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Today's word on journalism

Monday, May 15, 2006

THE FINAL WORD

PETERSBORO, Utah -- Gloom like a Bulwer-Lyttonesque pall hung heavily over the Cache Valley as word came that the WORD had gone.

"As he stared at her ample bosom, he daydreamed of the dual Stromberg carburetors in his vintage Triumph Spitfire. . . ." No, wait. . . . That's actual Bulwer-Lyttonism. Scratch it.

We conclude, with joy and trumpets and a tankard or two, the 10th season of TODAY'S WORD ON JOURNALISM. What began in 1995 as a professor's strategy to get his students to read email (guess that worked!) now has spread, birdflu-like, far beyond that unwilling audience to self-flagellating WORD volunteers on five-and-a-half continents. But the willing and unwilling alike--the halt and addled and addicted and deluded--will have to get a life and smell the roses, for a while anyway.

Today marks the end of the WORD for this academic season. Even ere the rosy dawn that didth bust o'er this glade, this vale, this happy home. . . . ooops. Avert already, Sir Bulwer, you mangy cur!!!!

See you in the fall. . . TP

Farming in Lewiston: Sugar beets to grasses, always an uphill trek

By Megan Sonderegger

April 28, 2006 | LEWISTON -- The lush green farmlands and open grassy fields surrounding this city were not produced naturally. Because of hardworking farmers who spend every day adapting to their difficult agricultural environment and modern day changes, Lewiston has become the paradise they create.

"They've had an uphill battle ever since agriculture began in Lewiston," said Craig Smith, a soil specialist at Utah State University.

 

AHHH: Welcome rain drums on the farm fields of
Lewiston. / Photo by Megan Sonderegger

Gordon Barlow, who has lived and worked on his farm for 55 years, remembers working the fields when he was young. He feels the biggest change made in agriculture was the shift from sugar beets to dairy products and grasses. Sugar beets used to be the economic boom in Lewiston and most farmers spent year-round efforts to produce these crops, he said.

 

"Sugar beets were a very labor intensive crop. We started them first thing in the spring, and they were the last thing harvested in the fall. They took a lot of manual labor," he said.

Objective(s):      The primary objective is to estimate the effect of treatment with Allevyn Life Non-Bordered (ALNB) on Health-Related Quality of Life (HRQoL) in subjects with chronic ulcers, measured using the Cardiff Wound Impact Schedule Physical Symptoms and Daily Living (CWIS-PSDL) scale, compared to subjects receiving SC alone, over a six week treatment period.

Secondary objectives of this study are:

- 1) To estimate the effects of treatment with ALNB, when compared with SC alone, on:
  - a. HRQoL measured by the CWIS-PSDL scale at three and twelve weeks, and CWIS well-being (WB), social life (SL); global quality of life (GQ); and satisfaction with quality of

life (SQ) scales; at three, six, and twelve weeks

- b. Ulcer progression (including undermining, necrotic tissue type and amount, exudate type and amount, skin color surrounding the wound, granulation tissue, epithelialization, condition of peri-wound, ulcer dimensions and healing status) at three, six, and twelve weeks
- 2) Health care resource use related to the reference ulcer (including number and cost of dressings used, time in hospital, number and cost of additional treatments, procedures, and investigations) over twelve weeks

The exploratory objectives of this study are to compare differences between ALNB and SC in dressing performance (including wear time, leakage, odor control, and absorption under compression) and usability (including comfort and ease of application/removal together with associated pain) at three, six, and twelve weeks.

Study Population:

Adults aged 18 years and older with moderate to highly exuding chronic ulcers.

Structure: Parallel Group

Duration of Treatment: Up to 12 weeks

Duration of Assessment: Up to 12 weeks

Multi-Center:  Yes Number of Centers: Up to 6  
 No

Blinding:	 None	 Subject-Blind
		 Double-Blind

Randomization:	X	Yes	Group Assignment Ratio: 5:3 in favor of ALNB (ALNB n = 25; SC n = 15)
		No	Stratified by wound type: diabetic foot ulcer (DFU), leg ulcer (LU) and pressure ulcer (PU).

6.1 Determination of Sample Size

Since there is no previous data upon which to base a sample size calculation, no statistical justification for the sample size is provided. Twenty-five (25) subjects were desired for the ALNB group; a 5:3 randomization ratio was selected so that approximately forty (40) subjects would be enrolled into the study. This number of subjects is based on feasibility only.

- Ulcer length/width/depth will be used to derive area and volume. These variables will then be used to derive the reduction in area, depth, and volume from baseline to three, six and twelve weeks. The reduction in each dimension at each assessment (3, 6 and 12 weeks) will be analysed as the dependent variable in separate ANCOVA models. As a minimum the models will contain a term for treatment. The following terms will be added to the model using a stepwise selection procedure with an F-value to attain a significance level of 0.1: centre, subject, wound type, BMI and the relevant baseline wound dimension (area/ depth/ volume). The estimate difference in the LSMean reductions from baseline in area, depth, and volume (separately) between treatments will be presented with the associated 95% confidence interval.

During flooding seasons Barlow and his brothers would have to wait until late at night when the ground was frozen in order to farm the land. Sugar beets demanded a lot of attention and farmers would have to manually thin the plants in order for them to grow to their proper size.

"We had to go through three times a year and weed them. Imagine weeding your garden for acres and acres," he said with a laugh.

Smith said sugar beet production ended because other areas had more resources and greater economies and because sugar beets grew better in different environments.

"Lewiston had its own sugar factory. It was the big crop of the past and was probably the biggest shift," Smith said.

Although Barlow and Smith agree sugar beets were the greatest agricultural shift, Brent Glover, another local farmer, said he feels the biggest shift in agriculture has been technological advancements in farming. He said although these advancements allow for easier workloads they deplete farmers' incomes and can be wearying financially.

"It makes it a lot easier but we have to own a lot more ground to live on what we used to," Glover said.

He said most farmers have to take second jobs in order to survive because crop prices are low and farming equipment is extremely high. Farming in the valley is also challenging because of the difficult soil, the high water table and the mixed seasons, Glover added.

"It's hard to make it on a farm nowadays," he said.

Smith said the city's water table has always been extremely high and early Lewiston farmers used to dig drains so water would flow from the soil into drains which eventually led to the river. Modern technology has created artificial drainage systems which help the water table go down slightly, but most of the artificial drains were installed 40-50 years ago and may be in fairly bad working condition, Smith added.

"Last year there was a lot of alfalfa that died out because it basically drowned. [Lewiston has] had a lot of flooding and a lot of drought and the two extremes are difficult," Smith said.

Barlow said most farmers have not been able to start planting this year because of flooded soil. He said late seasons have a huge effect on crops such as barley, and many crops die because they can't handle the heat of summer while in growth.

"You work with it as it comes, and you do your best," He said.

Barlow said the ground is made up of clay and sand-based soils which present another problem to farmers. Clay soil floods easily and will become clod-like if not worked in the proper season, whereas sandy soil has to be worked in the opposite season while adding large amounts of water to moisten the soil enough to plant, he said.

"Even in the sandy soils you can dig down and find clay," Barlow said.

Janice Kotuby-Amacher, director of the soil testing lab at USU, said farmers can not afford to replace their topsoil with brought-in organic soils, so most have to work with what they have. She said productive types of soil depend on the crop grown but clay is extremely hard to farm.

"Clay soils are the hardest to work with for farmers," Kotuby-Amacher said.

Despite the enormous amounts of farming challenges Smith said the farmers in Lewiston are extremely capable and are willing to be flexible in their capabilities, and progressive in their willingness to try new ideas.

"They have a lot to balance out there, but they have a knowledge base from experience and they're willing and open to try new things. Maybe the next big shift is on the horizon." Smith said.

The farm fields near Lewiston beckon. / Photo by Megan Sonderegger

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